# Ireland. A history. Part II. Иностранный язык. Фомина И.В. - 12 стр.

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12
been given the vote in 1793, the rebellion had shown that Ireland was still
composed of two very separate communities. One of those the Protestant after the
fight it received in 1798, began to think less in terms of a Protestant nation and
more in terms of a simple Irish ascendancy class which sought protection for its
interests in political identification with co-religionists on the English side of the Irish
Sea. It is true that the Act of Union of 1800, which abolished the Irish Parliament and
on 1 January 1801 united the two kingdoms of England and Ireland for ever, was
opposed at the time by many of the old Protestant patriots on Irish patriotic grounds.
It is also true that the Catholics, on the whole, favoured it on the grounds that union
with a more tolerant Protestant majority, the English, would afford better protection
for their interests than they were likely to get from their own Protestant minority
ascendancy. But it was self-interest on each side which determined the attitudes of
both; and with the firm establishment of the Union, while this in turn conditioned
Catholics gradually to see the repeal of that Union as the best opportunity for
Modern Irish nationalism, which had been invented by Irish Protestants, thus came
to be adopted by Irish Catholics as their own. Protestants as individuals, though not
as a class, were often to support them, either as well-wishing sympathizers or,
particularly in the first half of the nineteenth century, in the genuinely idealistic belief
that the two nations could still achieve a common Irish patriotism. This latter concept
was indeed always to remain the official policy of the new nationalist movement. But
for all that, it was to degenerate into a Catholic cause with Protestant sympathizers
which is why Pope John Paul II was so effortlessly able to identify Irishness with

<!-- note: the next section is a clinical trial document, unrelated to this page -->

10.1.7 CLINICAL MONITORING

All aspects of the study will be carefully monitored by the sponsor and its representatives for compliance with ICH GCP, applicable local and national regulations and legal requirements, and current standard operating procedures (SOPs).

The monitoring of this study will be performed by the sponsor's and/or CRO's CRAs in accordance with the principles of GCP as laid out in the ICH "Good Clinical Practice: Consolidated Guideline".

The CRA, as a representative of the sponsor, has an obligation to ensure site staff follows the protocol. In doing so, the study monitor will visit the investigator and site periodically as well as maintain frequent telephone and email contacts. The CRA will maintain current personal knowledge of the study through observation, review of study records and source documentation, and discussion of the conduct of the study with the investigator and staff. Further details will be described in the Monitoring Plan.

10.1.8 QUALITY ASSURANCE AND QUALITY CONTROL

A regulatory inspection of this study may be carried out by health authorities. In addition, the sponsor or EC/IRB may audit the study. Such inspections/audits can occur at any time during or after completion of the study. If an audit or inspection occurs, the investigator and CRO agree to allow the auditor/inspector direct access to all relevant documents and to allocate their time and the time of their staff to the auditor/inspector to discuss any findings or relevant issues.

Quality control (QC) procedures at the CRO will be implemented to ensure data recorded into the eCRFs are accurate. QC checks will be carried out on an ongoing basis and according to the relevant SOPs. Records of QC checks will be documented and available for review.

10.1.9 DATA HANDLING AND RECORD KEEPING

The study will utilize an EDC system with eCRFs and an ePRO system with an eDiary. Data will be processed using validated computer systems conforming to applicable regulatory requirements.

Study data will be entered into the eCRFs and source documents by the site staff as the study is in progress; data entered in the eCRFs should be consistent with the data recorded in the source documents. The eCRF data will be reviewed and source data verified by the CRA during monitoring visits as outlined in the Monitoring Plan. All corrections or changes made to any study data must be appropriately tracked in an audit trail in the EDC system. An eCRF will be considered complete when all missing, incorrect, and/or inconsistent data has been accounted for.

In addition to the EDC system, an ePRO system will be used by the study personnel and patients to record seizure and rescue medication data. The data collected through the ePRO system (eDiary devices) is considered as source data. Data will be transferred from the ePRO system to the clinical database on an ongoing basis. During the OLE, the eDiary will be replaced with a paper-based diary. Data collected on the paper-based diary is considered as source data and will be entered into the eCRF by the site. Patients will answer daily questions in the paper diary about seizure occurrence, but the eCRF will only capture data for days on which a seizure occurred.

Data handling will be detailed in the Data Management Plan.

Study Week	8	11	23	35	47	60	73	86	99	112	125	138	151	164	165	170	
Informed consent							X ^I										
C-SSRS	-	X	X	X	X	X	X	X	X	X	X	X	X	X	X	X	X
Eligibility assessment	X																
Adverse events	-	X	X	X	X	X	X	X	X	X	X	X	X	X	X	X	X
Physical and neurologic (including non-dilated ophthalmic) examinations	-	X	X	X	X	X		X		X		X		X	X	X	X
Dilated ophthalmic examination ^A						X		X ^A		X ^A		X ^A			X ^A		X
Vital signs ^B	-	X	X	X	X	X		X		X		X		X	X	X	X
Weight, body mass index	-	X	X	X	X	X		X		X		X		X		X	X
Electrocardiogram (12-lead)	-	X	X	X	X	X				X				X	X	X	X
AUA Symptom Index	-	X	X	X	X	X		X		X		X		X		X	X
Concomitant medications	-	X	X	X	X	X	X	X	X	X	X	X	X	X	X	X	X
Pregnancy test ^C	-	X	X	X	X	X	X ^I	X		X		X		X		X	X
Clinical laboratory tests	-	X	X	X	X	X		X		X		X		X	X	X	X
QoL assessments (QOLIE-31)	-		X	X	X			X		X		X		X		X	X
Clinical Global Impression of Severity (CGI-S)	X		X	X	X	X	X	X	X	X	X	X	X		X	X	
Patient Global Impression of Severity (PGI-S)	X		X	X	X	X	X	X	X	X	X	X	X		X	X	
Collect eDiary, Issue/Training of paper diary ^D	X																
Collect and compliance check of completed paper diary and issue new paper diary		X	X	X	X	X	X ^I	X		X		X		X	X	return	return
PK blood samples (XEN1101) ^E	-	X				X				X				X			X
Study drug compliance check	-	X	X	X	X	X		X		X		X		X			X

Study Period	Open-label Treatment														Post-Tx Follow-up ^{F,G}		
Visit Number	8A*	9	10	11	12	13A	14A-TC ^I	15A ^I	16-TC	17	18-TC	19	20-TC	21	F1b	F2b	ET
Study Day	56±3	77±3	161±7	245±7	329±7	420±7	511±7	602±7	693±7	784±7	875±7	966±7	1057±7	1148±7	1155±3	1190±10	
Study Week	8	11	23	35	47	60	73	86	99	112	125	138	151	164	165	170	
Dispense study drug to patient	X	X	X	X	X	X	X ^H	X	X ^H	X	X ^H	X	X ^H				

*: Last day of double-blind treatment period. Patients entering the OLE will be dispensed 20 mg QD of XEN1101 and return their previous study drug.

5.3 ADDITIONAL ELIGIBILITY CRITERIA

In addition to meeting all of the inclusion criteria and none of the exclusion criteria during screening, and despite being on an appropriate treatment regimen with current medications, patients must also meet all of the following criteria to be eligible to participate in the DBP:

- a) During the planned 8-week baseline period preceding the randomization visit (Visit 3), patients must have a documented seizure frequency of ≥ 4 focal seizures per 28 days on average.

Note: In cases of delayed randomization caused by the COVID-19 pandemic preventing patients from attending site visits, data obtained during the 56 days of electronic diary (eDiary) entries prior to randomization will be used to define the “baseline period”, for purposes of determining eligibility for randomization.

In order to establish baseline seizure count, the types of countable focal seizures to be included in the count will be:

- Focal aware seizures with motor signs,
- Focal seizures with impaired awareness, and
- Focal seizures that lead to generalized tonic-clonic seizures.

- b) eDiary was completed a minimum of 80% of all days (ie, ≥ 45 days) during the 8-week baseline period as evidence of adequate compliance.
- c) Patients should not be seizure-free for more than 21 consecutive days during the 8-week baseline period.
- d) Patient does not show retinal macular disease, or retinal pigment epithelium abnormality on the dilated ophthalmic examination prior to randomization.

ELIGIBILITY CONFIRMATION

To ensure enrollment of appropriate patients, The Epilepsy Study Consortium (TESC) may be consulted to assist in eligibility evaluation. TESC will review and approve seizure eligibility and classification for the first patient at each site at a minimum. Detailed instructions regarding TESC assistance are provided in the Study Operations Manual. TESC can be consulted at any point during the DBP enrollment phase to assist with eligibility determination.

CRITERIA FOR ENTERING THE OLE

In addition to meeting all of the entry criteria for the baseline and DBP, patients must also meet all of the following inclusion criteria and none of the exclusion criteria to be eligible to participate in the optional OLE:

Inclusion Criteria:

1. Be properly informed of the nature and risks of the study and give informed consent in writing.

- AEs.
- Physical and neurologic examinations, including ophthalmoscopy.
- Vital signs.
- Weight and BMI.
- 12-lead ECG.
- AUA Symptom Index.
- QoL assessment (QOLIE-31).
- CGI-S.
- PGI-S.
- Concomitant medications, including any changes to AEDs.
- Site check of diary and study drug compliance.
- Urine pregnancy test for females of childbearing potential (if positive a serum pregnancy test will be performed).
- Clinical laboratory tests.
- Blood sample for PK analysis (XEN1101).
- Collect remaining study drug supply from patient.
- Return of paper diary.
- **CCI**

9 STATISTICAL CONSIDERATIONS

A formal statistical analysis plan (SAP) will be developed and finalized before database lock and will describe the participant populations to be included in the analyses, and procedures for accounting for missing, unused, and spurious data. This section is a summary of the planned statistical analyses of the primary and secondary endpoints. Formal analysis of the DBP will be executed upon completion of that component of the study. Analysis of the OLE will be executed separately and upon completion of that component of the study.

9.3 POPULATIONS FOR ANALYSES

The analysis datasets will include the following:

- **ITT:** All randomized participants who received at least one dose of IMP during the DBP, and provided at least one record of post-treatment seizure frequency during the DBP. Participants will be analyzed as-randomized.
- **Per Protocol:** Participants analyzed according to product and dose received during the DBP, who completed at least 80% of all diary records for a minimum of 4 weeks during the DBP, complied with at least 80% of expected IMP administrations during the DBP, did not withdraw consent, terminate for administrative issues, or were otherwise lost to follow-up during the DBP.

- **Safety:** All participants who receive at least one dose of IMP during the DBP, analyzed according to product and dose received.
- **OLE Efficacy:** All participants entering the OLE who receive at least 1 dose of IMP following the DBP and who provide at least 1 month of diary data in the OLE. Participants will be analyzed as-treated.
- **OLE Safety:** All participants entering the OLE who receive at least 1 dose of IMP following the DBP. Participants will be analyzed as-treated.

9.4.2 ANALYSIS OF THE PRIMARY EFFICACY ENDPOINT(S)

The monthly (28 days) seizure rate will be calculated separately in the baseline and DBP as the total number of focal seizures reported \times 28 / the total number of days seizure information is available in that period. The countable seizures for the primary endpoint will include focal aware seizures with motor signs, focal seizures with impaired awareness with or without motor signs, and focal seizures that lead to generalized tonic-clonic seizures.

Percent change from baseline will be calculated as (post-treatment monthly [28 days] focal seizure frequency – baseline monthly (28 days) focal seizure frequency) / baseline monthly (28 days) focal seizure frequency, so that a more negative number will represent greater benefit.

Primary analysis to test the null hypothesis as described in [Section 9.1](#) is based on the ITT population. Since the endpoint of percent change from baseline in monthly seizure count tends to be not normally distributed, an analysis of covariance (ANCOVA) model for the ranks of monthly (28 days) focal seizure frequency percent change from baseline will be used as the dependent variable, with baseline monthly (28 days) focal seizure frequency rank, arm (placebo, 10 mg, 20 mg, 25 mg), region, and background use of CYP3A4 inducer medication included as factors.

Catholicism when he visited Ireland in 1979.
The man who was to lead Catholics to their first awareness of their modern
political power had been ahead of his co religionists in untypically opposing the
Union from the start. He was a lawyer whose name was Daniel OConnell. But
before he could begin to be active on the political scene there was a short postscript
to the rebellion of 1798 which must be mentioned because, for all its near-farcical
character, its myth-making qualities were to be even more pervasive in Irish history
than those of 1798 itself. This was the rebellion of Robert Emmet in Dublin in 1803.
In fact it turned out to be a street riot rather than a rebellion, though Emmet, an
attractive figure who had been a United Irishman, was inspired by all hi former
colleagues high ideas. Indeed it was his desire to assert those ideas in face of the
ignominy of his failure that led him to make his most important contribution to the
future: his speech from the dock before execution.
His plan had been ambitious: to seize Dublin Castle as a signal to the rest of the
country to rise in arms. A proclamation of the Irish Republic had been printed;
contacts were arranged with a band of outlaws who had been hiding out in the
Wicklow Hills ever since 1798. But the only part of the plan that really worked was
the printing of the Proclamation of the Republic which was coming wet off the
presses as the military arrived to seize it.
In the end, where Emmet had hoped to assemble 2,000 men to attack the Castle he
mustered only eighty, and these, armed with pikes and blunderbusses, set forth into
the night of Saturday, 23 July 1803, headed by Emmet himself carrying a drawn